And no. It’s not all about the money. But sure, yes, a lot of it has to do with money.
1. London or New York rents in our gritty Berlin.
Listen: I knew what I was getting into when I moved here. It’s glass shattered on sidewalks and rollies raining from the fourth floor above, and it’s buildings with a grey flatness, coated in bad graffiti. But my rent—anywhere between 250 and 450 per room since the big move almost three years ago—can’t be beat. Not even in my Indiana home.
With another flat search underway, I find myself hunting through the upper-500 buckeroos to live in Neukölln and Kreuzberg—and all that in a WG. Finding some place on my own as I surge into my upper 20s and early 30s? I can’t imagine it’ll be easy, or cheap. As the rents tick higher, will I remain? Is there anywhere else to go?
2. That mall going up near Warschauer Str. is almost enough, actually.
That barren strip of hell called Warschauer Str. (the part that dips down toward the Wall) hosts a massive construction site. And that site—just a few blocks from Berghain and the cozy Boxi Kiez, will one day stretch its cement shoulders to the sky and become—
a fucking mall.
But we’re meant to be Berlin. We’re scrappy and strange, lifting up old sweaters and half-gnawed shoes from cardboard boxes on the road and calling them ours. We’re supposed to be fighting the “man,” the beast of the mall-verse. With the mall there, can we go on pretending the rest of the world doesn’t exist? I don’t know.
3. Another Australian café on the corner.
I am gentrification, just as much as the hat-wearing mustachioed hipster at the corner café down the road, and I know that. But I’m trying to get better, just as the city’s taking a turn for the worse. Most cafés I enter these days open with English, hollering “mate,” rather than “Guten morgen.”
But what are we left with, if we dive deeper into American and Australian coffee culture? I didn’t move to Melbourne, and you didn’t move to Brooklyn. And another Australian café on the corner tells us that Berlin’s heading further away from what it could be on its own, rather than whatever the rest of the world is doing.
4. Newbie DJs continue to swarm.
I’ve met real DJs in Berlin. Ones with talent, a kind of magic spinning behind their eyes that burns bright orange when they’re performing. There’s a difference between these men and women and the ones clearly here cashing in on an “idea” of Berlin. A DJ I met recently told me he’s bailing on the city because shit DJs are taking his jobs. Quality is no longer key. Will we hear a difference in the open airs? Is this the dying gasp of the Berlin music scene?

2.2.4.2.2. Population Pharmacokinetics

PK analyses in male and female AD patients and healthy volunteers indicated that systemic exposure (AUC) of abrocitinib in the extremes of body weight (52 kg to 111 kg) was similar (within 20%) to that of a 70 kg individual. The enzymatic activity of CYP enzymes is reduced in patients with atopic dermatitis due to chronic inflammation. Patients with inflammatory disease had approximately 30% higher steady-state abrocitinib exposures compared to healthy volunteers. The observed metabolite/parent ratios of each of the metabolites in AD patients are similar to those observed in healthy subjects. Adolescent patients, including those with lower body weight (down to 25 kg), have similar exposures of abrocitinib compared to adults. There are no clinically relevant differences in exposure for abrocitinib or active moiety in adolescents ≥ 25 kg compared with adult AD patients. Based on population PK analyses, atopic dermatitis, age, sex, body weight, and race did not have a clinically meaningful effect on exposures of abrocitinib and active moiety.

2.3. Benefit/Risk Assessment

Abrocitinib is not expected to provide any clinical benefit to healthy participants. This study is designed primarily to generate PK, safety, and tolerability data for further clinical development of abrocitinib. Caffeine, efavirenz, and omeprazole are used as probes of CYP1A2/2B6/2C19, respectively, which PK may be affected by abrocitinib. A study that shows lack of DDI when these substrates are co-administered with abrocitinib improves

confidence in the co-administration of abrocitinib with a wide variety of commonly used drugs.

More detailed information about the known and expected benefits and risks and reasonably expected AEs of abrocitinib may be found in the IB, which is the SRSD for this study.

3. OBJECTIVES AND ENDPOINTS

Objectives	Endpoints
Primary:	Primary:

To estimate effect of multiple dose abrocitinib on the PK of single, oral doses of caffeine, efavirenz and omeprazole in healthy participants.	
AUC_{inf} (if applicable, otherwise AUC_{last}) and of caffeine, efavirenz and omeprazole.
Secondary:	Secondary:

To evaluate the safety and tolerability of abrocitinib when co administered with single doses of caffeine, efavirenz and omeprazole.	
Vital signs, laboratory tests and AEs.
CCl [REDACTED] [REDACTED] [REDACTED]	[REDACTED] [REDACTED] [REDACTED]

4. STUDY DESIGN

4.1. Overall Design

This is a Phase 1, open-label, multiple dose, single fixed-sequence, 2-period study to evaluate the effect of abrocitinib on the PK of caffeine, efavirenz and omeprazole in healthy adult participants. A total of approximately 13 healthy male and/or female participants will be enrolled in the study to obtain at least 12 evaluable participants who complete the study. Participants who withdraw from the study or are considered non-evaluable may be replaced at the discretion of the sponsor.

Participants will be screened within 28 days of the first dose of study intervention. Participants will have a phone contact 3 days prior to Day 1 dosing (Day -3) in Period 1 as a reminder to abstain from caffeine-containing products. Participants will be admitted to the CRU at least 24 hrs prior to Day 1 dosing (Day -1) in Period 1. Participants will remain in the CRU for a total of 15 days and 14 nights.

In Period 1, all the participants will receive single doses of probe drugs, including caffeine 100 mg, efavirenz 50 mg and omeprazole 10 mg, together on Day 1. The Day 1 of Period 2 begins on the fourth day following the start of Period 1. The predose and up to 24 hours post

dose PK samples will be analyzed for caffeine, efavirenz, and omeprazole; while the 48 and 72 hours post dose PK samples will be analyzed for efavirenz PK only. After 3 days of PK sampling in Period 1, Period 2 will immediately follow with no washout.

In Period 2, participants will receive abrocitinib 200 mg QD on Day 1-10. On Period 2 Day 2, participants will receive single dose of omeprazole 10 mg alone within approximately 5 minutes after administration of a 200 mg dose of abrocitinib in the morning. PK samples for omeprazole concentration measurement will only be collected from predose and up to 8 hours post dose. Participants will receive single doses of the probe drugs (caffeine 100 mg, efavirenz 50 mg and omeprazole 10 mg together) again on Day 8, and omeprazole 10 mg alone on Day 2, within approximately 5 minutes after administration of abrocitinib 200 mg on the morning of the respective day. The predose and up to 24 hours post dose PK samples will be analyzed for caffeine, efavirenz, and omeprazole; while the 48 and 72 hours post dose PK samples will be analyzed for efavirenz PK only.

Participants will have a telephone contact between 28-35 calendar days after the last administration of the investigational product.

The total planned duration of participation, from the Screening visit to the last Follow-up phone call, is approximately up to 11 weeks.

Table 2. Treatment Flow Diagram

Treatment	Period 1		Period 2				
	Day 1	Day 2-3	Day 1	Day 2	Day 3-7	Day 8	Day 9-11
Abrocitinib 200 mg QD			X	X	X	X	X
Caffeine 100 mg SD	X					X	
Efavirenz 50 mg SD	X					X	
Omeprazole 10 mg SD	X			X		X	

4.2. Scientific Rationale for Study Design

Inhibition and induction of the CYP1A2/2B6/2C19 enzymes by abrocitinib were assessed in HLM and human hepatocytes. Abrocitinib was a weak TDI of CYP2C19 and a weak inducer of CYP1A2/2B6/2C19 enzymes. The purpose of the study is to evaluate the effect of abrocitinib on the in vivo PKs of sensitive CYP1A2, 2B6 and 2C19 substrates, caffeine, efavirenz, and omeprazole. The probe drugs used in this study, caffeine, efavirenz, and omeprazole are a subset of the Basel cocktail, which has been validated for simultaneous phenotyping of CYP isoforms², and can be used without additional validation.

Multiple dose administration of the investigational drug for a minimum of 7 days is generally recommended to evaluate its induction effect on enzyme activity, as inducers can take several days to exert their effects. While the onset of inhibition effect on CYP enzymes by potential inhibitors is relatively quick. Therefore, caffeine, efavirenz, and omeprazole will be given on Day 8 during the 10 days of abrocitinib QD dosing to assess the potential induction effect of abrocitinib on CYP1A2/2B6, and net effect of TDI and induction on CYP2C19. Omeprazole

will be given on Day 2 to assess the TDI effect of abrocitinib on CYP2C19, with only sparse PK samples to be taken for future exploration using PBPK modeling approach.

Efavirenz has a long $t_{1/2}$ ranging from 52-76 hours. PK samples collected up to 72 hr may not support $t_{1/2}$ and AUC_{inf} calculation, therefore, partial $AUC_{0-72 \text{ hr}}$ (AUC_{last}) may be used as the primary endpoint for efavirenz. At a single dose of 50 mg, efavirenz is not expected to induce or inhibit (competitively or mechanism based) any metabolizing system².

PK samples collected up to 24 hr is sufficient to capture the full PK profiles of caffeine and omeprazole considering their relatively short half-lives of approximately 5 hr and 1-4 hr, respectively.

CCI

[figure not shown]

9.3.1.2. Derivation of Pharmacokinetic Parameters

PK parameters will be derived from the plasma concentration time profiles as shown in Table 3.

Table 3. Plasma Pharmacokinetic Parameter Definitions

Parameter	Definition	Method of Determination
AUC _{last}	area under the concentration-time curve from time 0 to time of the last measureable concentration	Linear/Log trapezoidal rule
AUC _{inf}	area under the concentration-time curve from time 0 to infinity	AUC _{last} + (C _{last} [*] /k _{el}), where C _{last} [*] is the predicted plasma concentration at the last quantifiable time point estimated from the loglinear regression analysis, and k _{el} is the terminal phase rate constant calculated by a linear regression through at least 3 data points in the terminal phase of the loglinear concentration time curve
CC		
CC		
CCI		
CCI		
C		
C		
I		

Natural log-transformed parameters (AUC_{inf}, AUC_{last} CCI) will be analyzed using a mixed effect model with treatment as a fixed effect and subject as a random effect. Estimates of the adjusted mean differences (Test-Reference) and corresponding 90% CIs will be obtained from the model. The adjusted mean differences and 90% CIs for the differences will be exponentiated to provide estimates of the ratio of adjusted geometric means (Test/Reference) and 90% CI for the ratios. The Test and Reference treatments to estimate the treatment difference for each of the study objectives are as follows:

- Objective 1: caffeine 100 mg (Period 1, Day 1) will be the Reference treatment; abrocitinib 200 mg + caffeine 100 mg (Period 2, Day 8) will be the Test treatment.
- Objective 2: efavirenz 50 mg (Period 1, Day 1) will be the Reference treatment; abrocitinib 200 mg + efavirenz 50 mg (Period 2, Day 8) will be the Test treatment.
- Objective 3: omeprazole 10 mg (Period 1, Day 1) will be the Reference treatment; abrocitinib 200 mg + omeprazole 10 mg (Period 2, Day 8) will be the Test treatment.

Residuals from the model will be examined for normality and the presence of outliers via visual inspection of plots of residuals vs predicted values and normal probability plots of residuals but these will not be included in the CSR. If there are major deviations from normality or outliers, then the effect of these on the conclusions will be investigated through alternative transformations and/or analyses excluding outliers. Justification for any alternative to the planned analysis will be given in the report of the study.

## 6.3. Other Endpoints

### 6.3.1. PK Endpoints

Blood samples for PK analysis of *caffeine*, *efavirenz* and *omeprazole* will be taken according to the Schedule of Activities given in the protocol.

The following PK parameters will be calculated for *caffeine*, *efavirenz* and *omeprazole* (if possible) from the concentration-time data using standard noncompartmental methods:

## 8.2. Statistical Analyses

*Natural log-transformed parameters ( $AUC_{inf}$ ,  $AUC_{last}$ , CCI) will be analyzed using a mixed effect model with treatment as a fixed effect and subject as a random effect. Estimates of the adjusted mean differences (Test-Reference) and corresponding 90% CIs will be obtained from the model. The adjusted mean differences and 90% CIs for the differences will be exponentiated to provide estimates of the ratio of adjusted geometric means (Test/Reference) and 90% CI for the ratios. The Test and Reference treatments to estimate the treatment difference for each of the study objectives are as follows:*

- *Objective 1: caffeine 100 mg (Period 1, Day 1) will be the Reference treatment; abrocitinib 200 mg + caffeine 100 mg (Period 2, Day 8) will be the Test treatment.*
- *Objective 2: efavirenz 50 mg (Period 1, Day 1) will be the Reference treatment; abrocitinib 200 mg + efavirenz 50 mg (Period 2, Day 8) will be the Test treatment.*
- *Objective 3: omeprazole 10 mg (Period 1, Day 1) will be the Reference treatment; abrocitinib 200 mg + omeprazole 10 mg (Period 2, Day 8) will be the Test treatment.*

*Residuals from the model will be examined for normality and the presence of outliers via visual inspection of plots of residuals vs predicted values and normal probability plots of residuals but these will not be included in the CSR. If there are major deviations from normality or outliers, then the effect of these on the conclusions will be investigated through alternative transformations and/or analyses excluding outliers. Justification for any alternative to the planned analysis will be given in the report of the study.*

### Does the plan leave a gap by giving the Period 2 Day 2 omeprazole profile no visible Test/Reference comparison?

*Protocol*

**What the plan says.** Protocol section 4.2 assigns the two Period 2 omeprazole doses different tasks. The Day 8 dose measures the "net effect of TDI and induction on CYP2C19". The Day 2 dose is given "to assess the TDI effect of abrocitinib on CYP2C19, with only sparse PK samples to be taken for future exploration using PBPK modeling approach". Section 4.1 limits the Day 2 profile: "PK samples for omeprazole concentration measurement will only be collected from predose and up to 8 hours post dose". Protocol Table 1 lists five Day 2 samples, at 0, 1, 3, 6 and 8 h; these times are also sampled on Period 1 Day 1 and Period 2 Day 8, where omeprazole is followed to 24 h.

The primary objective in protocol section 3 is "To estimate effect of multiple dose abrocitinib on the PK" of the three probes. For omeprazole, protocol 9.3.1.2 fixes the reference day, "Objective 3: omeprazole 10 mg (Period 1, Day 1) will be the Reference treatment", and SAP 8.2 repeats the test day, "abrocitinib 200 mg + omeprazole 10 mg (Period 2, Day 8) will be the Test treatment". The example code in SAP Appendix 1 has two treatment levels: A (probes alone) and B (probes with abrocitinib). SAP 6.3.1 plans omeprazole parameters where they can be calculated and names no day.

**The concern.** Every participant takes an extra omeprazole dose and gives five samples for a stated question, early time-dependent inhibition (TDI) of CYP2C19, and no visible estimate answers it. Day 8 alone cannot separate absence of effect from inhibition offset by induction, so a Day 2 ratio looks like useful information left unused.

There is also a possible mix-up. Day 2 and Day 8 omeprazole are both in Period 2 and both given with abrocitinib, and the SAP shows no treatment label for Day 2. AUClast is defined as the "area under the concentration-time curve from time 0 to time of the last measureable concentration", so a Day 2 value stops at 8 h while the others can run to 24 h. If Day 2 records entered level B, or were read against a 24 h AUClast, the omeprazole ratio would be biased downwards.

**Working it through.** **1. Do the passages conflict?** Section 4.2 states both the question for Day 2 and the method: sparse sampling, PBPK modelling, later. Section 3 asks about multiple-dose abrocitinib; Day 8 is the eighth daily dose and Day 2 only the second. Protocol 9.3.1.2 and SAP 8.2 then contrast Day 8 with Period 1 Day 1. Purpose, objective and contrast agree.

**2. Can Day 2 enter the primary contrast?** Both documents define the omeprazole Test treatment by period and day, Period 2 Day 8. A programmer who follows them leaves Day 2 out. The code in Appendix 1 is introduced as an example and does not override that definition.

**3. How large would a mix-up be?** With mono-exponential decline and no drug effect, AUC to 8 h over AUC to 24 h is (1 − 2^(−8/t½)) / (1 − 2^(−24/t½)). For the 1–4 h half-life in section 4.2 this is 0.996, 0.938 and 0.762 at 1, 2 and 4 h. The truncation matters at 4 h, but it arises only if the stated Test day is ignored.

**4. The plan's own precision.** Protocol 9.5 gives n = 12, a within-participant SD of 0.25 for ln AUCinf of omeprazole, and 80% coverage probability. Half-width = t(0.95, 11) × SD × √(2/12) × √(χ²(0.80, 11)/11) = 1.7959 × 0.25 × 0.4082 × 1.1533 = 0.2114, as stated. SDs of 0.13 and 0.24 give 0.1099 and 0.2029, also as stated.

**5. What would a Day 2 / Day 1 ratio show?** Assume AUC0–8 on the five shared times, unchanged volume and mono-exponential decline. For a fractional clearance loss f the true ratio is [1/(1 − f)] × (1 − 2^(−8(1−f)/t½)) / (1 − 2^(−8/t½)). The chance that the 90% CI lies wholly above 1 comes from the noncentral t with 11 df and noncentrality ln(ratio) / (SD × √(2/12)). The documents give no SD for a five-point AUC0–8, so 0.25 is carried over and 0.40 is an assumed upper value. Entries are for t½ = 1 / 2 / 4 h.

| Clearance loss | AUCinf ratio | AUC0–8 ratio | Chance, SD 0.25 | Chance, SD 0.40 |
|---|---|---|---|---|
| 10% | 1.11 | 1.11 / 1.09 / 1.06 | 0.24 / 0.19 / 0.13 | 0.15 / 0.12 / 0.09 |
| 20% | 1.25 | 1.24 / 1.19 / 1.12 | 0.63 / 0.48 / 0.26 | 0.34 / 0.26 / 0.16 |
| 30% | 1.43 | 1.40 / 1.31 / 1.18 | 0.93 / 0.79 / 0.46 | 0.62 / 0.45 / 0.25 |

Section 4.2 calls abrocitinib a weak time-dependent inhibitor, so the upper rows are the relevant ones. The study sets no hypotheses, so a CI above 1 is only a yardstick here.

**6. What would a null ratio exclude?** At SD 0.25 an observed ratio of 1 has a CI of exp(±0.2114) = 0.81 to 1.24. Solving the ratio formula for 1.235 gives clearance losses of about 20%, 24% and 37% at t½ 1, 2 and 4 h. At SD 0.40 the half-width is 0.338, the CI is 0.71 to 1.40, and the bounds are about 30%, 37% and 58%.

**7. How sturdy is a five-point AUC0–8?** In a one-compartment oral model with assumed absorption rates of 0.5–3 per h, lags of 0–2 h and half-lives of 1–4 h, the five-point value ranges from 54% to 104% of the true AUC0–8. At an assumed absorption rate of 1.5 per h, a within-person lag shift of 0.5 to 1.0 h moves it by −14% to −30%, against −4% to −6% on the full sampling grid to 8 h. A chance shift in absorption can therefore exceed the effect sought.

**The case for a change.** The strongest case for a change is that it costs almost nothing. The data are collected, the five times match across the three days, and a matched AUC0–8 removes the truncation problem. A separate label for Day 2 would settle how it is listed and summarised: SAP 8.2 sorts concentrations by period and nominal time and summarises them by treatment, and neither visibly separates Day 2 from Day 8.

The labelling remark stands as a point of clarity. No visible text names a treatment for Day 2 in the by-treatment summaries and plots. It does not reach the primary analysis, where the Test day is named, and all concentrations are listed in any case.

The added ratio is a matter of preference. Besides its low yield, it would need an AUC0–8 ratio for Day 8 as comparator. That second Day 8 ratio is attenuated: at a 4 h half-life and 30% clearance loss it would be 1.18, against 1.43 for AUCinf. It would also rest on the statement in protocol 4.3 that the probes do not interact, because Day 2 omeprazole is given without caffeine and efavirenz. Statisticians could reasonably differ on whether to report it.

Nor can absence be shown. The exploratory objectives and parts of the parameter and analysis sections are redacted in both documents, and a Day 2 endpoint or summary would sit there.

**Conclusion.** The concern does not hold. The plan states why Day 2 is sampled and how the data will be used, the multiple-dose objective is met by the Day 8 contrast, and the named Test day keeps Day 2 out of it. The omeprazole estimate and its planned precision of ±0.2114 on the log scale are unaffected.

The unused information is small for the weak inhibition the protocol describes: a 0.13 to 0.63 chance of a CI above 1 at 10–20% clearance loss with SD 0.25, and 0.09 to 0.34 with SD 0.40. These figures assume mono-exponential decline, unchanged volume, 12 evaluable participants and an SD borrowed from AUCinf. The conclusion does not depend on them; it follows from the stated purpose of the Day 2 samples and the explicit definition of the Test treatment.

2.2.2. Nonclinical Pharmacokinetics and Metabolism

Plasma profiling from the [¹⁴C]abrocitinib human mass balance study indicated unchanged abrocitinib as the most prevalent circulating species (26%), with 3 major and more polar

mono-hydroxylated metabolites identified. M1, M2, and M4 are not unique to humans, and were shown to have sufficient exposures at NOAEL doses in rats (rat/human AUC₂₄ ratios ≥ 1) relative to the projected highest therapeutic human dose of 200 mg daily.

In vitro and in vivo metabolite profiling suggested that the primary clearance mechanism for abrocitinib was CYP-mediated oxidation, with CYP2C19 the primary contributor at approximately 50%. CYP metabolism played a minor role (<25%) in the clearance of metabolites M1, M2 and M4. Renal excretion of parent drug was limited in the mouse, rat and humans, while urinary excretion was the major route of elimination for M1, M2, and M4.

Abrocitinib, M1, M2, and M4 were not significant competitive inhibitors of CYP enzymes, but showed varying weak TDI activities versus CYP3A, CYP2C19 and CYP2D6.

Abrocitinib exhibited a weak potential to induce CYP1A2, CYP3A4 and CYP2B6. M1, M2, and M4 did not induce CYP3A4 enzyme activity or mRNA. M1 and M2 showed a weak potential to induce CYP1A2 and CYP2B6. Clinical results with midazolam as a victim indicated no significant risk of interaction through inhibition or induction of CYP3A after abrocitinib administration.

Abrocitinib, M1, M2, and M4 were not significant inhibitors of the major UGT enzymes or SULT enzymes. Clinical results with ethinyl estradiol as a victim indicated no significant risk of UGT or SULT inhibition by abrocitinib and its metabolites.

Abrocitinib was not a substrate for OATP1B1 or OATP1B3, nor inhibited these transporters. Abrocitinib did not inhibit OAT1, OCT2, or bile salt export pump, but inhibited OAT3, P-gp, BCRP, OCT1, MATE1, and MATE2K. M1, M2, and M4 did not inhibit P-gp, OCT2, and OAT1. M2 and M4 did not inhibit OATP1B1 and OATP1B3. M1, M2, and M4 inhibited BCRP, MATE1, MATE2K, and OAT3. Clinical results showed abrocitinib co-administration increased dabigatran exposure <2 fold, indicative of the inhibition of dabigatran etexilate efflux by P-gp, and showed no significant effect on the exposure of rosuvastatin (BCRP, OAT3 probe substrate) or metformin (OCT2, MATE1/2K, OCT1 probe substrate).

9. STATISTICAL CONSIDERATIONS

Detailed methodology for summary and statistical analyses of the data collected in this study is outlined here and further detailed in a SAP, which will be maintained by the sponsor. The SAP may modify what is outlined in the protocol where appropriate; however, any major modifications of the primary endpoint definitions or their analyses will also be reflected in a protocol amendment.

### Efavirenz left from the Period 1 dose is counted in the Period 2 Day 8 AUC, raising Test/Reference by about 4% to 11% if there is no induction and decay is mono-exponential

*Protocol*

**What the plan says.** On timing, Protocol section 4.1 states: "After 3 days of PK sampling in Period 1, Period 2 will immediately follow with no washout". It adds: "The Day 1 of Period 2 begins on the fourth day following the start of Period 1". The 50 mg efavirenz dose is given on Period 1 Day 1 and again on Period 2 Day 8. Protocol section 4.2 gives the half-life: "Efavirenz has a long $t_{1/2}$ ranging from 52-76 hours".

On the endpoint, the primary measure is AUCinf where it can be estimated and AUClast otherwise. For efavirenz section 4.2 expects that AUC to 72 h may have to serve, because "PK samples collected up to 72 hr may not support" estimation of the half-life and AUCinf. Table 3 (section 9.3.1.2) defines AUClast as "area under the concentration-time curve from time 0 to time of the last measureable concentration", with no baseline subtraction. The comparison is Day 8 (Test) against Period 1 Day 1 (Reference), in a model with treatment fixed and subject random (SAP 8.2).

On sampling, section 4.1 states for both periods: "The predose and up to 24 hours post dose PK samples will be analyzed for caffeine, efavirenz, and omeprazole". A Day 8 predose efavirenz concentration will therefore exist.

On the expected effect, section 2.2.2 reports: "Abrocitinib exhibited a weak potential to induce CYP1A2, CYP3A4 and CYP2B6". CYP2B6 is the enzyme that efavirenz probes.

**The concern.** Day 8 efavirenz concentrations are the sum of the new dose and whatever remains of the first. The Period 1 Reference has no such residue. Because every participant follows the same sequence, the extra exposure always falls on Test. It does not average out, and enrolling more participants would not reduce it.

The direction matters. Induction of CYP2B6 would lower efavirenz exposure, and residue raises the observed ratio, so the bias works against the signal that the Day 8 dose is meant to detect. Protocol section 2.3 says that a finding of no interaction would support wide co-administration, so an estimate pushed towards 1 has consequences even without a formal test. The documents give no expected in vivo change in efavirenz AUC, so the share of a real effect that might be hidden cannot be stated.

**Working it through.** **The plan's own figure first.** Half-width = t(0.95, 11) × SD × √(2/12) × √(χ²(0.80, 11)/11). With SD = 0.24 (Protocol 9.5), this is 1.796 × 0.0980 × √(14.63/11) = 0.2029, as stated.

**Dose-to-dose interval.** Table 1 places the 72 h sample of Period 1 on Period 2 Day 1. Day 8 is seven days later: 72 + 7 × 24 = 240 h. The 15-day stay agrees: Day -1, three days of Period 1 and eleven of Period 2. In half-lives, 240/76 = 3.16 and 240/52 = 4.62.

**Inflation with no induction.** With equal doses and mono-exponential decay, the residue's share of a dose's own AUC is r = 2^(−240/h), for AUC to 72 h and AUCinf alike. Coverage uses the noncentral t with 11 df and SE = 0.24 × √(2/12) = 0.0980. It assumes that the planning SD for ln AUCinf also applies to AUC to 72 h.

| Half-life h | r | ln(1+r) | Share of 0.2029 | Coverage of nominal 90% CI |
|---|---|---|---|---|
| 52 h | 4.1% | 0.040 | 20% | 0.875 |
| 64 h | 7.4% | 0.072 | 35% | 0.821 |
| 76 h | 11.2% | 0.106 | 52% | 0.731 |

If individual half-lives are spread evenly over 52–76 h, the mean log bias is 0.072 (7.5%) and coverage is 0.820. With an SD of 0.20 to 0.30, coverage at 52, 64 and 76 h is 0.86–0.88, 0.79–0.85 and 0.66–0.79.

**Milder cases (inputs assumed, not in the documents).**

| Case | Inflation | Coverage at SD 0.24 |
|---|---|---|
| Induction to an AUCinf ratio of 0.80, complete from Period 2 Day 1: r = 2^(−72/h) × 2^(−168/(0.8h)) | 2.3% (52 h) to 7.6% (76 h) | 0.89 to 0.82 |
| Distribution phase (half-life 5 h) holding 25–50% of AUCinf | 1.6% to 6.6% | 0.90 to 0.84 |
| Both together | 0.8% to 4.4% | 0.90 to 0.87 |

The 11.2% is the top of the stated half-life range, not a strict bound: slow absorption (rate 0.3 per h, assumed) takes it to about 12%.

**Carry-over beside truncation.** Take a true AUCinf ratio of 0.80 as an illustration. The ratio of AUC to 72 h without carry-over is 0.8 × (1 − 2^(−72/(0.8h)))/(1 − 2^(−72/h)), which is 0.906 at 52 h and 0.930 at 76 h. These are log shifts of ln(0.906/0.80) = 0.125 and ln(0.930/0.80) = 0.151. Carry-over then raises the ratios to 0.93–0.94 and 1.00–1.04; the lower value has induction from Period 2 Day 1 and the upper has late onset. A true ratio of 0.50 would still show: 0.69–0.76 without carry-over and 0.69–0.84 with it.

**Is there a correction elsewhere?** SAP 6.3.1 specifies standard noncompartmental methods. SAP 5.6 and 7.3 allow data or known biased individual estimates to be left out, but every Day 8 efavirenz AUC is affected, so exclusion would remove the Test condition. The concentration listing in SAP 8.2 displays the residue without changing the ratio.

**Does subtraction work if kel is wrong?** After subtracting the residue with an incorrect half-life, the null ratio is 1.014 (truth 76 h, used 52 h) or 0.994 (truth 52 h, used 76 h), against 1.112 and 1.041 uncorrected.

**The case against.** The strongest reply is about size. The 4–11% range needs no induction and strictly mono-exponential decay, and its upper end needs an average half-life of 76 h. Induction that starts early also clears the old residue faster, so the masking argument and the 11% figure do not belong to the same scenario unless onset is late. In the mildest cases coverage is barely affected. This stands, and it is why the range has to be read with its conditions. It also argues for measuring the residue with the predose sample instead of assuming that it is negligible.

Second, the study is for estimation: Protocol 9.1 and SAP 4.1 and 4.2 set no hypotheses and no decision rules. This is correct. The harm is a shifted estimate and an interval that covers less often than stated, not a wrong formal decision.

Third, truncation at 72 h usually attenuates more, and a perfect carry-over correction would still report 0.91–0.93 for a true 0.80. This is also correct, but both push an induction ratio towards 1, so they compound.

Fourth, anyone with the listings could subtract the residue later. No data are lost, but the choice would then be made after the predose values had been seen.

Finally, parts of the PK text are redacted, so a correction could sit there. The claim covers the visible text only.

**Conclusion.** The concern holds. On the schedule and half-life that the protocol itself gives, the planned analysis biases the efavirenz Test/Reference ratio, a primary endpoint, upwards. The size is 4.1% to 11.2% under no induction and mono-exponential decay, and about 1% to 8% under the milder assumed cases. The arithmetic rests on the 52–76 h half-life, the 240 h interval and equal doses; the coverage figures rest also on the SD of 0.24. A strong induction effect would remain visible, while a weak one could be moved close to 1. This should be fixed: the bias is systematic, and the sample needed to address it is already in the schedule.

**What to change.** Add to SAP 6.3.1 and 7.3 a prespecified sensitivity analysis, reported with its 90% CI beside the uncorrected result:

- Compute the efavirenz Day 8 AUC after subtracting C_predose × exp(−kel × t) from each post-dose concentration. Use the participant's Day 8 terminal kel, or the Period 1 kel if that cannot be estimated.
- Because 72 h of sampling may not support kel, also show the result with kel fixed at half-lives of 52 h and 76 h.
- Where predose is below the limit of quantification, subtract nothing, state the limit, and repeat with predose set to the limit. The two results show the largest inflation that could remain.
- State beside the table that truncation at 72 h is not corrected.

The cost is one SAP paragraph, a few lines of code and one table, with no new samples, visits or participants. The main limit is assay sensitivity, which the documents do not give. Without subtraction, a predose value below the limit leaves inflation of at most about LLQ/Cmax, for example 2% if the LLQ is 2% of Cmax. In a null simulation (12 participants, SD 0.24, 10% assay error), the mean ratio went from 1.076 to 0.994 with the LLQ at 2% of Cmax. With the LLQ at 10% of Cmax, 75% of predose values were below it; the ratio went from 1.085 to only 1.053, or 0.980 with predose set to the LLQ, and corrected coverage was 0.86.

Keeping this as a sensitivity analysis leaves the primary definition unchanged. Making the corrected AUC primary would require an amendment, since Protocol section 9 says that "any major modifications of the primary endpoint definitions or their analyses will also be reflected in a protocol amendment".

5. 4 euro beer in a .4 (or even .3!) glass.
It’s creeping up on us. Beer prices at my corner kneipe remain stalwart, but elsewhere—hip little exposed-brick and candlelit joints are tipping the prices higher. And despite the prices being far and away better than most other places in the world—we don’t live in other places of the world for a reason. Keep our pilsners light and our wallets heavy, thanks.
6. Another place closes due to German complaint.
I can rag on us expats and gentrification forever. But it’s true that some things in Berlin sincerely clash with the German way of life. Spice-heavy Indian and Mexican restaurants are forced to close due to smell complaints, whilst venues latch their doors due to noise complaints. Sure: we party, we eat, we live a bit too intensely, here in our adopted city. But Germans as tattletales? It’s unbecoming.
7. We really throw up our hands and forget our artsy-fartsy dreams.
With cheap-o beer siren-calling from every corner, and drug-filled taxis scurrying up on the streets, it can be difficult to commit to “life dreams,” whatever that means to you, me, or that collage-maker in your WG. Nothing in Berlin feels like reality, and thus, we often find ourselves lost in a sea of vices, unaware of the passing of time.
8. We hear of another artist “making it” off his/her parents’ allowance.
Scrambling to meet deadlines is something of a constant for many Berlin freelancers: rushed and hungry and scraping the bottom of our purses for späti beer money. But too often, we’re faced with “artists” “roughing it” in the “big gritty city” in their single-bedroom apartments, living off an allowance and waiting for their big dreams to take flight.
We can call this one what it is: jealousy. It’s not pretty on anyone.
9. Lisbon’s (or anywhere else) allure becomes too strong.
Winter doldrums. Hipster Brooklynites. A lack of local culture, and a desire for vitamin D, dancing, a bit more nature and life. Is Lisbon (or another, warmer-climate-city of your choosing) the answer to these pressing alarms? Perhaps.